Is Prince Harry the Arbiter of How Many Children Are ‘Too Many?’

Is Prince Harry the Arbiter of How Many Children Are ‘Too Many?’

By |2019-11-06T20:37:03-05:00August 13th, 2019|Categories: HLI News|Tags: |

Recently, the UK’s Prince Harry interviewed primatologist Jane Goodall for an article in British Vogue. During that interview, he admitted to only wanting two children “maximum,” citing concerns over the environment.

We’ve all heard that argument before—that there are too many people on this earth for the environment to sustain itself, that we should reduce our carbon footprint, and that it’s a “bad” thing to have “too many babies.” But just who determines that number is “too many?” In actuality, population across many parts of the world is shrinking and some nations face a future demographic winter.

The very pregnant Duchess of Cambridge with husband Andrew and brother-in-law Harry, 2013. Photo credit: Carfax2

According to the UK’s Office for National Statistics: “There were 657,076 live births in England and Wales in 2018, a decrease [all emphasis ours] of 3.2% since 2017 and a 9.9% decrease since the most recent peak in 2012. The total fertility rate (TFR) decreased from 1.76 to 1.70 children per woman in 2018; this is lower than all previous years except 1977 and 1999 to 2002.”

The total fertility rate refers to the total number of children born to a woman within her lifetime. The World Health Organization explains that “2.1 children per woman is called replacement-level fertility (UN, Population Division). This value represents the average number of children a woman would need to have to reproduce herself by bearing a daughter who survives to childbearing age. If replacement level fertility is sustained over a sufficiently long period, each generation will exactly replace itself without any need for the country to balance the population by international migration.”

In both England and Wales—as in many other countries—the TFR is well below the 2.1 replacement level, so limiting the number of children for the sake of environmental or population concerns is misguided, at best.

We all know that societies are made up of both old and young people—and every age in between. Because in developed countries people are living longer lives, we have elderly people who are living, but who are no longer able to work and who must be supported. Furthermore, these people must be replaced in the workforce. The young people who replace them will in turn have families, will work, and will either directly or indirectly (through taxes) support the elderly population. In order for societies to not face the threat of a collapse, the numbers of young workers must be about equal to that of the elderly.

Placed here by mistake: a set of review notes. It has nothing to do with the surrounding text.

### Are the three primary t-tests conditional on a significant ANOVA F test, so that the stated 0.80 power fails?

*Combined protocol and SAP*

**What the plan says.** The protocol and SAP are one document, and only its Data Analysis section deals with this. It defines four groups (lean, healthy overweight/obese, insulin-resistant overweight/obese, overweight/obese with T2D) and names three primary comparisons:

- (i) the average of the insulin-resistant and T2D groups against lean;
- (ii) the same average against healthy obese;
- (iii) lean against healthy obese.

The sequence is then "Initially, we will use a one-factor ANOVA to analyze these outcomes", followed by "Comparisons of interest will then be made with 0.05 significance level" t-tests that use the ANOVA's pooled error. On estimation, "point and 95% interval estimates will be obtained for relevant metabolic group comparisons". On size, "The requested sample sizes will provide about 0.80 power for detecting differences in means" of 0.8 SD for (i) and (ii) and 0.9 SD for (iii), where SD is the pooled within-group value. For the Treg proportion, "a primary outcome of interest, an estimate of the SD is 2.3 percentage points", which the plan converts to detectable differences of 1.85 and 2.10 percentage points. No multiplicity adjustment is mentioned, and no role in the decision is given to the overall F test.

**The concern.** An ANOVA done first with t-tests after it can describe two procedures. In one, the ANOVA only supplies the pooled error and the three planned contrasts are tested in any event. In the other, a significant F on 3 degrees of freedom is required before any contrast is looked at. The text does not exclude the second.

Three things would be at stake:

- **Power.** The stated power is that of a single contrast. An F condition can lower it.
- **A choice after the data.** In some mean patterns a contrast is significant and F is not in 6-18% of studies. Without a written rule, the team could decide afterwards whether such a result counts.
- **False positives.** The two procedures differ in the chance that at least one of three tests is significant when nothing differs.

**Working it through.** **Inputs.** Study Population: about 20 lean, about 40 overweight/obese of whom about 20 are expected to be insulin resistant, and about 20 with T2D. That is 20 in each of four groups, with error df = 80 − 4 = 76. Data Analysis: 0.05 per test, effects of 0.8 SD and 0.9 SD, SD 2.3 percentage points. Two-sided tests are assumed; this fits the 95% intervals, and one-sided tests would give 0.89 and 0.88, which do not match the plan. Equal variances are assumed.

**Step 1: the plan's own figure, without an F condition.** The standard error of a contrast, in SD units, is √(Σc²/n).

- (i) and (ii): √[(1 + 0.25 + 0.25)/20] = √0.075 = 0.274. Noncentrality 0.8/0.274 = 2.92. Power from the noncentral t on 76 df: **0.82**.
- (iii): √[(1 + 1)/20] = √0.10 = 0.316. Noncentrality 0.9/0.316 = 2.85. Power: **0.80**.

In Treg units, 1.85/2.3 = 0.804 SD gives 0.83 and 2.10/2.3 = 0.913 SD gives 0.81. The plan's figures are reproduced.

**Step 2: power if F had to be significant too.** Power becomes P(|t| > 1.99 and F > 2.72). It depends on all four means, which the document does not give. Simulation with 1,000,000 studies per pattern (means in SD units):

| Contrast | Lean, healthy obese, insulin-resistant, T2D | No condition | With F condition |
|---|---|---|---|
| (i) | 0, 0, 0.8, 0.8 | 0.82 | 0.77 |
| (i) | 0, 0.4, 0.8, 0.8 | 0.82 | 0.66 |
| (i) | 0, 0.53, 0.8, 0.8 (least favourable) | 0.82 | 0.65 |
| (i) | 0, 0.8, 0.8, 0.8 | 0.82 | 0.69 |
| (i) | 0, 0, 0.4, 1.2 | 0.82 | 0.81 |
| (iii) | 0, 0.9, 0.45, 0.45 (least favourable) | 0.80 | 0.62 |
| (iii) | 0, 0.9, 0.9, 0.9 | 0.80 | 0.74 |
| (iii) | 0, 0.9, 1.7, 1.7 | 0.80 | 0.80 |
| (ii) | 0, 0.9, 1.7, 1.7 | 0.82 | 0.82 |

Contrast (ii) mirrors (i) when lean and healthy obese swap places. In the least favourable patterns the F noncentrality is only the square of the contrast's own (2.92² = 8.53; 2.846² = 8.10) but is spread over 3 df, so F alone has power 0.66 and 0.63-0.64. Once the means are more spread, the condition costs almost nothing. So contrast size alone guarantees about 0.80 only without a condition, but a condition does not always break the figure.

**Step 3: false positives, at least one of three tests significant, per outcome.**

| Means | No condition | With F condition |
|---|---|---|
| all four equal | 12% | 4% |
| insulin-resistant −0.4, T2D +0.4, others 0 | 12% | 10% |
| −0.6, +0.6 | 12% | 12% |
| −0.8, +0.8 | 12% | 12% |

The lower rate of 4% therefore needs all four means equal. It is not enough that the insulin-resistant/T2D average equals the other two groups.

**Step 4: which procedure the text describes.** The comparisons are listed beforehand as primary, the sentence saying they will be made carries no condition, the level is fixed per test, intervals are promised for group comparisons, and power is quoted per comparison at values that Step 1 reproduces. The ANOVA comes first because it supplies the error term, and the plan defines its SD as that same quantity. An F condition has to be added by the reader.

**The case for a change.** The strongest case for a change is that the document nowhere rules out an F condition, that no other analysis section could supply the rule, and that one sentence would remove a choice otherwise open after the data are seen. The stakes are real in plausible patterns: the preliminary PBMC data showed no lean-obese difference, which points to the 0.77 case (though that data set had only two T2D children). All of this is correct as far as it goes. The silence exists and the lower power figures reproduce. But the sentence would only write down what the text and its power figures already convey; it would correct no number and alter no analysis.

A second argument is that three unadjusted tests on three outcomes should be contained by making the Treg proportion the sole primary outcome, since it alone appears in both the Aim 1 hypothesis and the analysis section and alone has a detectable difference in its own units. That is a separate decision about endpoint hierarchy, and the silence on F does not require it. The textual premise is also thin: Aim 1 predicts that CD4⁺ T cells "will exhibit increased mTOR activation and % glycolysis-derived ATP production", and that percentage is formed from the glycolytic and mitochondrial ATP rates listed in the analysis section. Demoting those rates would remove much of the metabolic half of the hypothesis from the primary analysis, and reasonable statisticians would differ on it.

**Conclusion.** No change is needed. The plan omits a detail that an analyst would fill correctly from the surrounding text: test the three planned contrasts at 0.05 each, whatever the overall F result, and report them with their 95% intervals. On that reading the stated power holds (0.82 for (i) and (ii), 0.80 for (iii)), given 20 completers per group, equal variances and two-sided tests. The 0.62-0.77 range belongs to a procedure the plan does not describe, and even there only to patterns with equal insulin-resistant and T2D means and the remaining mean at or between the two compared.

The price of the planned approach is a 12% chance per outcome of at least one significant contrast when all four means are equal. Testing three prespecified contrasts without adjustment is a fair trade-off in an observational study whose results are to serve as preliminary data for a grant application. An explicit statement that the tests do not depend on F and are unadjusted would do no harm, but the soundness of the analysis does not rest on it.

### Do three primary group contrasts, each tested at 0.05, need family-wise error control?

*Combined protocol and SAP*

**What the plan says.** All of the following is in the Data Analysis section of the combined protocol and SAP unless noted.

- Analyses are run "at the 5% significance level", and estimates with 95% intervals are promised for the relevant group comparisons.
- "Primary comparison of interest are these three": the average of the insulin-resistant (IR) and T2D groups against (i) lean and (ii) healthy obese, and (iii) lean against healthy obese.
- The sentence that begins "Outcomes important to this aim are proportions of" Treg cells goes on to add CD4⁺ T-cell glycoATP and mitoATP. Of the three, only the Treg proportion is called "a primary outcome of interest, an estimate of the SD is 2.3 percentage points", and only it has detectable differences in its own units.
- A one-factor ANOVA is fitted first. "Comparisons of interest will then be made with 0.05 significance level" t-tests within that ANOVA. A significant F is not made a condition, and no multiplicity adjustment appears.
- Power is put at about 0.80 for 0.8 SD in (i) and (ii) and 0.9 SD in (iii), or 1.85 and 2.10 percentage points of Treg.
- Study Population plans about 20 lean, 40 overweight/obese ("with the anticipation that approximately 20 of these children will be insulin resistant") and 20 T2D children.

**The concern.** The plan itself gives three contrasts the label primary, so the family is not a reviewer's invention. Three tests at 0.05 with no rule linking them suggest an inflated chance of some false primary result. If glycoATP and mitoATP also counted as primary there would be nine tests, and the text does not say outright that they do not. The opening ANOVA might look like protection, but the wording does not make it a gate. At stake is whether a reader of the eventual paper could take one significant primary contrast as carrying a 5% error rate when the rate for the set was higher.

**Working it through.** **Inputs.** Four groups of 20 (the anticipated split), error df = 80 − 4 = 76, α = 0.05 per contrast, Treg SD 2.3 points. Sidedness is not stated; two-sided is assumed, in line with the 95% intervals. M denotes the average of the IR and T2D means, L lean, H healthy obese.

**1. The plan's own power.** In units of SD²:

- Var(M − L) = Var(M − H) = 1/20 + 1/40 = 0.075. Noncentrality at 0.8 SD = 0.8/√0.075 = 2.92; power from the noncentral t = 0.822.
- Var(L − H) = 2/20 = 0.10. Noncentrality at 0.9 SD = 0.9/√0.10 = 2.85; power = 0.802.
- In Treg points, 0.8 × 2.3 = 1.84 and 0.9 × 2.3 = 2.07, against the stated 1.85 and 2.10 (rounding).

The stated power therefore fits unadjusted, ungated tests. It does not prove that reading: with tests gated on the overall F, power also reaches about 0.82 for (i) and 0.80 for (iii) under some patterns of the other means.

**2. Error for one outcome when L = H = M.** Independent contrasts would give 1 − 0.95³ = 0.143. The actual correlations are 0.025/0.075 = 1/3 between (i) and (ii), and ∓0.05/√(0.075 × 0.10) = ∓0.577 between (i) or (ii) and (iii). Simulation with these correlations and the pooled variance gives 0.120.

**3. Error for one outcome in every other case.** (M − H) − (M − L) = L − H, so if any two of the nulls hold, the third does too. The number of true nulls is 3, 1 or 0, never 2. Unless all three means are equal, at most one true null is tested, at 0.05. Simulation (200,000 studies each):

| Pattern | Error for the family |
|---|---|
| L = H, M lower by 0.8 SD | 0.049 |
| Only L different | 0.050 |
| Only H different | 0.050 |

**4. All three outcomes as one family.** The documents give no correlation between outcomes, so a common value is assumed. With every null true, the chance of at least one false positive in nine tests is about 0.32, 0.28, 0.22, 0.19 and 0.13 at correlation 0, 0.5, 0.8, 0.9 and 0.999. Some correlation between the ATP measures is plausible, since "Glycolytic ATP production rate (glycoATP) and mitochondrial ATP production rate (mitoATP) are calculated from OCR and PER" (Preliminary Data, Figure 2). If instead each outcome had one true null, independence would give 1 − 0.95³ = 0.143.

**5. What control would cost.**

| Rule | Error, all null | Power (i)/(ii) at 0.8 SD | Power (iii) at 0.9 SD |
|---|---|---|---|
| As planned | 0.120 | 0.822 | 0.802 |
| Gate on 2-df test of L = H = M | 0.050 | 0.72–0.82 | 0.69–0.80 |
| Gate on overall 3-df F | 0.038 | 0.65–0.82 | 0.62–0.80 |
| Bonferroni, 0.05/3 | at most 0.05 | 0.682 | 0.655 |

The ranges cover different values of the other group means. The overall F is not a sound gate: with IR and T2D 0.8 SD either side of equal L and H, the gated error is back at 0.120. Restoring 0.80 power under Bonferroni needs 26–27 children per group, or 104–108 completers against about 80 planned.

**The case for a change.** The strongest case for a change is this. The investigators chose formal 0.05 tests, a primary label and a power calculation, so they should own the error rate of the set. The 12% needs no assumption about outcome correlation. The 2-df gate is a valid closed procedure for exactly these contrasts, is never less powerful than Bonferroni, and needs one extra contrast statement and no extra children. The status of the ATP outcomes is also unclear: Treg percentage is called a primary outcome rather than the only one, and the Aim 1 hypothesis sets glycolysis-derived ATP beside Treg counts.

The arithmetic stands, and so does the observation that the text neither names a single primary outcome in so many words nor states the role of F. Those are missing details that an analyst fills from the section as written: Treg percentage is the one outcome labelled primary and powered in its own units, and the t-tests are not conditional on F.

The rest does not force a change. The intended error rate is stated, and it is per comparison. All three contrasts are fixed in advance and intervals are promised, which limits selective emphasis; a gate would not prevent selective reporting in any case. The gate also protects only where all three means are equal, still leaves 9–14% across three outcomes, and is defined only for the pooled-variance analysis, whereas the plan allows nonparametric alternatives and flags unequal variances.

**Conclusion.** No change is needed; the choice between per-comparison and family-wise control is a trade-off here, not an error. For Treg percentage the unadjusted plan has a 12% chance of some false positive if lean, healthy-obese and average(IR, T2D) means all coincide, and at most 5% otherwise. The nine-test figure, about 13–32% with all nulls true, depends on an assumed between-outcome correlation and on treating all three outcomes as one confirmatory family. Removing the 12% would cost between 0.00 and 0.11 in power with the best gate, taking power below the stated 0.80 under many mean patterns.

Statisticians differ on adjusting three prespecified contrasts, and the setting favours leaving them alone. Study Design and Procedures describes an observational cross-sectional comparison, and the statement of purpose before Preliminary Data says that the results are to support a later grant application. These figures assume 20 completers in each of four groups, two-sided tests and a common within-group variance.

According to BBC News, if these numbers aren’t roughly equal, “without migration, countries will face ageing and shrinking populations.”

Many Years of Population Control

Humanity has a sordid history of controlling populations by getting rid of the “wrong” sorts of people (black, brown, Native American, the infirm, the sick, and so on) and encouraging the “right” sorts. We see this ideology in China’s one-child policy, in the eugenics policy of Margaret Sanger, and in the sterilization and birth control practices of organizations like Marie Stopes International in Africa.

Many Chinese poverty-stricken widows affecting by shrinking population commit suicide – Courtesy Reggie Littlejohn and CBN News/womensrightswithoutfrontiers.org

According to Brian Clowes, Director of Education and Research at Human Life International, “One of the most prominent motivations of the population control movement is racism, which has diminished over time but has not disappeared. During the early history of the movement, this racist and eugenicist ideology was undisguised and was led by ‘progressive’ intellectuals, just as prestigious ‘progressive’ academics and celebrities lead the movement today.”

He continues:

The “danger” posed by Africa’s large population is becoming more and more evident. To put it crudely, the white man has one foot in the grave, and the only way to maintain his power in the world is to pull the black man into the grave with him. The best way to do this is through population control. The “developed” nations of the world had to find a way to convince the “developing” nations to hold down their populations while telling them that it was for their own good. Widespread contraception and sterilization, always followed by abortion, fits the bill perfectly.

Sadly, we see evidence of that even here in the US, where 31% of the black population has been wiped out because of legal abortion.

Political economist Nicholas Eberstadt also argues that overpopulation is a myth and that many countries are not hitting that 2.1 replacement level. In addition, he argues though many try, such estimation of future global population is really impossible, simply because no formula exists accurate enough to accomplish that task.